That is a very good point. I have not actually figured out how to do this. I am sure it must be possible, but seems it is probably not entirely straightforward. Not having a way to boot the old kernels does make my hoarding of them a bit pointless.

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If you boot Jumpdrive on the Librem 5 and you then telnet in to the Librem 5 and you really know your way around /boot then it is probably possible to select the kernel to boot manually.

I would try to keep just two kernel versions - the one most recently installed and one known working version.

On desktops / laptops it has saved my bacon a few times - although maybe not so much recently i.e. software is becoming more reliable?

Please describe the required other hardware and steps. Thanks.

A 64-bit x86 computer (running Linux).

Steps for building Jumpdrive: (written up by me - so you know where to direct any complaints :slight_smile:) Obviously that’s a one-off process.

Steps for booting it: Not sure that it ever got written up. On the Librem 5 side, just the normal magic pressing of buttons process for flashing (i.e. for boot via USB) e.g. but the script that you run on the x86 computer is not as given there and is instead that will be there in the Jumpdrive area from your build.

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Thanks. I followed the steps on an Ubuntu 20.04.3 LTS (Focal Fossa) to build uuu. They fail with:

guru@Yoyo:~/L5/librem5-devkit-tools$ ./scripts/ -i
Cloning into 'mfgtools'...
warning: redirecting to
remote: Enumerating objects: 2991, done.
remote: Total 2991 (delta 0), reused 0 (delta 0), pack-reused 2991
Receiving objects: 100% (2991/2991), 3.30 MiB | 266.00 KiB/s, done.
Resolving deltas: 100% (2084/2084), done.
CMake Warning (dev) in CMakeLists.txt:
  No project() command is present.  The top-level CMakeLists.txt file must
  contain a literal, direct call to the project() command.  Add a line of
  code such as


  near the top of the file, but after cmake_minimum_required().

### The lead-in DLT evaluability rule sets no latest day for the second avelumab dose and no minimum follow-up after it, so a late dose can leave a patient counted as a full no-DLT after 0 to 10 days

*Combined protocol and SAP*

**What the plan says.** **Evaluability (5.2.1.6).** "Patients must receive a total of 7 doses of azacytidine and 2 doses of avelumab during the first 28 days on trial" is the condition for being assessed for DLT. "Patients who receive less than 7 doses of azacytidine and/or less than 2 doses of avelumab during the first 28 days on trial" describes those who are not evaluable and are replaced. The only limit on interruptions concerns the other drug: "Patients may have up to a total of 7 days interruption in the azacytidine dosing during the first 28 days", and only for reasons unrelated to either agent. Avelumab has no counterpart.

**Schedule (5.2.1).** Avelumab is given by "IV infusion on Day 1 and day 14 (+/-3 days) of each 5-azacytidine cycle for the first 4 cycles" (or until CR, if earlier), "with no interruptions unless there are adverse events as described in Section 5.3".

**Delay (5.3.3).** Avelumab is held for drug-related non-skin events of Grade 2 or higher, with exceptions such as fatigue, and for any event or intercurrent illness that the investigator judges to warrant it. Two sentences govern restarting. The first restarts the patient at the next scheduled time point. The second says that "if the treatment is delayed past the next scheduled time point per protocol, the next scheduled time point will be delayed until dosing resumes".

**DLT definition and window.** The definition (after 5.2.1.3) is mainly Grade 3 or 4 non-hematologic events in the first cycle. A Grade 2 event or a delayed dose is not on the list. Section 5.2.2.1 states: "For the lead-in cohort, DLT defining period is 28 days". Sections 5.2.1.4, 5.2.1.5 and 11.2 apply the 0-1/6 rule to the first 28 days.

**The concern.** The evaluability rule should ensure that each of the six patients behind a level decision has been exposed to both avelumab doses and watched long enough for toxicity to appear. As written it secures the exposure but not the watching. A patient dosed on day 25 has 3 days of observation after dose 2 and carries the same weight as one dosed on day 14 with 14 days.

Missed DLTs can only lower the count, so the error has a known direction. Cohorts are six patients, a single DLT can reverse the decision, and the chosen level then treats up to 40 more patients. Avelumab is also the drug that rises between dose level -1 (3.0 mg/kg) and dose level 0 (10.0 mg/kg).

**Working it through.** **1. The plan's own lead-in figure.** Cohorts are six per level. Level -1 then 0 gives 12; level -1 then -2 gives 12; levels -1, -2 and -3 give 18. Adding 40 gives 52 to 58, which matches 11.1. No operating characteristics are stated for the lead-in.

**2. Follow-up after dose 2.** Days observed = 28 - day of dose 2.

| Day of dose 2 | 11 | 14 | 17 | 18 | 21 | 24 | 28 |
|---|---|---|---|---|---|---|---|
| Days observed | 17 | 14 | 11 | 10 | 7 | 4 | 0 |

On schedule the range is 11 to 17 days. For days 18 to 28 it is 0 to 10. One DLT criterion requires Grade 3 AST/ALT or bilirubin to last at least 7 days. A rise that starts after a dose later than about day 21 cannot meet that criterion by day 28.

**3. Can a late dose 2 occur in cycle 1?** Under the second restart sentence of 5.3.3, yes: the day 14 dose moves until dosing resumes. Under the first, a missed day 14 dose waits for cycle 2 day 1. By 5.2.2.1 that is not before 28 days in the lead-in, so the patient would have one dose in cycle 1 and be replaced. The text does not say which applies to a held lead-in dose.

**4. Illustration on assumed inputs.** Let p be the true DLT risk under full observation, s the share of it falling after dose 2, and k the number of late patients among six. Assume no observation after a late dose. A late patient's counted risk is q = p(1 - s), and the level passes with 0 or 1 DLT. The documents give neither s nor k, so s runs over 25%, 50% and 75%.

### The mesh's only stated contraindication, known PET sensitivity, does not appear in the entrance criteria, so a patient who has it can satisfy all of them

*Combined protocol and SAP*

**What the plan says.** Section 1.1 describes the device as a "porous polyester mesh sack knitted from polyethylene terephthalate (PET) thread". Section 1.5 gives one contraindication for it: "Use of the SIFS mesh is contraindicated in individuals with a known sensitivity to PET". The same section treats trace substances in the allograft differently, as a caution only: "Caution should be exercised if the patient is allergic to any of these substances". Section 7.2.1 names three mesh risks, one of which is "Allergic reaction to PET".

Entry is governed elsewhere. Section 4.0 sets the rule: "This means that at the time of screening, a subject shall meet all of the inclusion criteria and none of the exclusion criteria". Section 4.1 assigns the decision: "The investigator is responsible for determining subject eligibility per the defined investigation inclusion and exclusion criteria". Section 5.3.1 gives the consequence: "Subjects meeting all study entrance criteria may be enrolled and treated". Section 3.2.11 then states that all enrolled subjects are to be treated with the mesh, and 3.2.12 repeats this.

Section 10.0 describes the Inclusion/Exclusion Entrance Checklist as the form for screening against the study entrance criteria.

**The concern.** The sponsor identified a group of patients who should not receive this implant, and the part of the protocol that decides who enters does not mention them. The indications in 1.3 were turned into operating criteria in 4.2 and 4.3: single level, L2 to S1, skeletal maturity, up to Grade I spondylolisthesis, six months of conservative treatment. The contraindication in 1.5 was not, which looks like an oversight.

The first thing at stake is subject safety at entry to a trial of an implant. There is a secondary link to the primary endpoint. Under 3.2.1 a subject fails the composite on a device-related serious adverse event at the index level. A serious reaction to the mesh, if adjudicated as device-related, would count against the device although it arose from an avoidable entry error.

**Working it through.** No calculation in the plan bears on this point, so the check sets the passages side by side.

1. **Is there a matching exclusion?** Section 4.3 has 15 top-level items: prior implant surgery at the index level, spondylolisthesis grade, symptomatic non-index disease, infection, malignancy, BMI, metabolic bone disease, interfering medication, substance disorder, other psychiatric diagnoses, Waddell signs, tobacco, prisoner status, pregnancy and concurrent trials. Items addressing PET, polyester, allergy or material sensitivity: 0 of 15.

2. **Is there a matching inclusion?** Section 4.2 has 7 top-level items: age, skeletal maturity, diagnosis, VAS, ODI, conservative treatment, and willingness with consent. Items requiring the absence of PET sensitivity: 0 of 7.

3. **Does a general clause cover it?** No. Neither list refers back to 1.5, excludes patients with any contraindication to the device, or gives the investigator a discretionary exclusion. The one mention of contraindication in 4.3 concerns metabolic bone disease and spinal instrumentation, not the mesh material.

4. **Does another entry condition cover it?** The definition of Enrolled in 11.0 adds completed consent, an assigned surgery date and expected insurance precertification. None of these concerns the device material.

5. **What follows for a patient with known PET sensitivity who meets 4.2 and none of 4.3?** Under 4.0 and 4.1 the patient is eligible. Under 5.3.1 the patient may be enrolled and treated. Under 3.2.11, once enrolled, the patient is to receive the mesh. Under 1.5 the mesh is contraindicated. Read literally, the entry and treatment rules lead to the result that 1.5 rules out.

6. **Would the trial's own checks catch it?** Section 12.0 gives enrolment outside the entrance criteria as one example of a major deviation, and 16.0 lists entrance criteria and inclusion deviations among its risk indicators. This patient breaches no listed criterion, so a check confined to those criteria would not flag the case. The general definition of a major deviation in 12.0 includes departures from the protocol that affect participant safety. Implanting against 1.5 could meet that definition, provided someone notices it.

CMake is pretending there is a "project(Project)" command on the first
This warning is for project developers.  Use -Wno-dev to suppress it.

-- The C compiler identification is GNU 9.3.0
-- The CXX compiler identification is unknown
-- Check for working C compiler: /usr/bin/cc
-- Check for working C compiler: /usr/bin/cc -- works
-- Detecting C compiler ABI info
-- Detecting C compiler ABI info - done
-- Detecting C compile features
-- Detecting C compile features - done
CMake Error in CMakeLists.txt:
  No CMAKE_CXX_COMPILER could be found.

  Tell CMake where to find the compiler by setting either the environment
  variable "CXX" or the CMake cache entry CMAKE_CXX_COMPILER to the full path
  to the compiler, or to the compiler name if it is in the PATH.

-- Configuring incomplete, errors occurred!

I guess start with
which c++

grep CMAKE_CXX_COMPILER: ~/git/librem5-devkit-tools/build/mfgtools/CMakeCache.txt

which for me gives

Sorry, I see that you used a slightly different directory structure. Replace ~/git with ~/L5 in the above grep

guru@Yoyo:~/L5$ which c++
guru@Yoyo:~/L5$ grep CMAKE_CXX_COMPILER: ~/L5/librem5-devkit-tools/build/mfgtools/CMakeCache.txt

i.e. perhaps I do not have any C++ compiler installed. Please expand your guide which C++ should be installed;

(the grep is relatively pointless because no C++ was found :slight_smile: )

That’s strange because my notes are pretty good and I have no record of installing c++ in order to do that build. Also, another computer that is definitely running Focal (and is not a crash test dummy like the one where I built uuu), it too has c++ installed.

If noone jumps in, let me get back to you as to which package gave me c++

Looks like the needed package is g++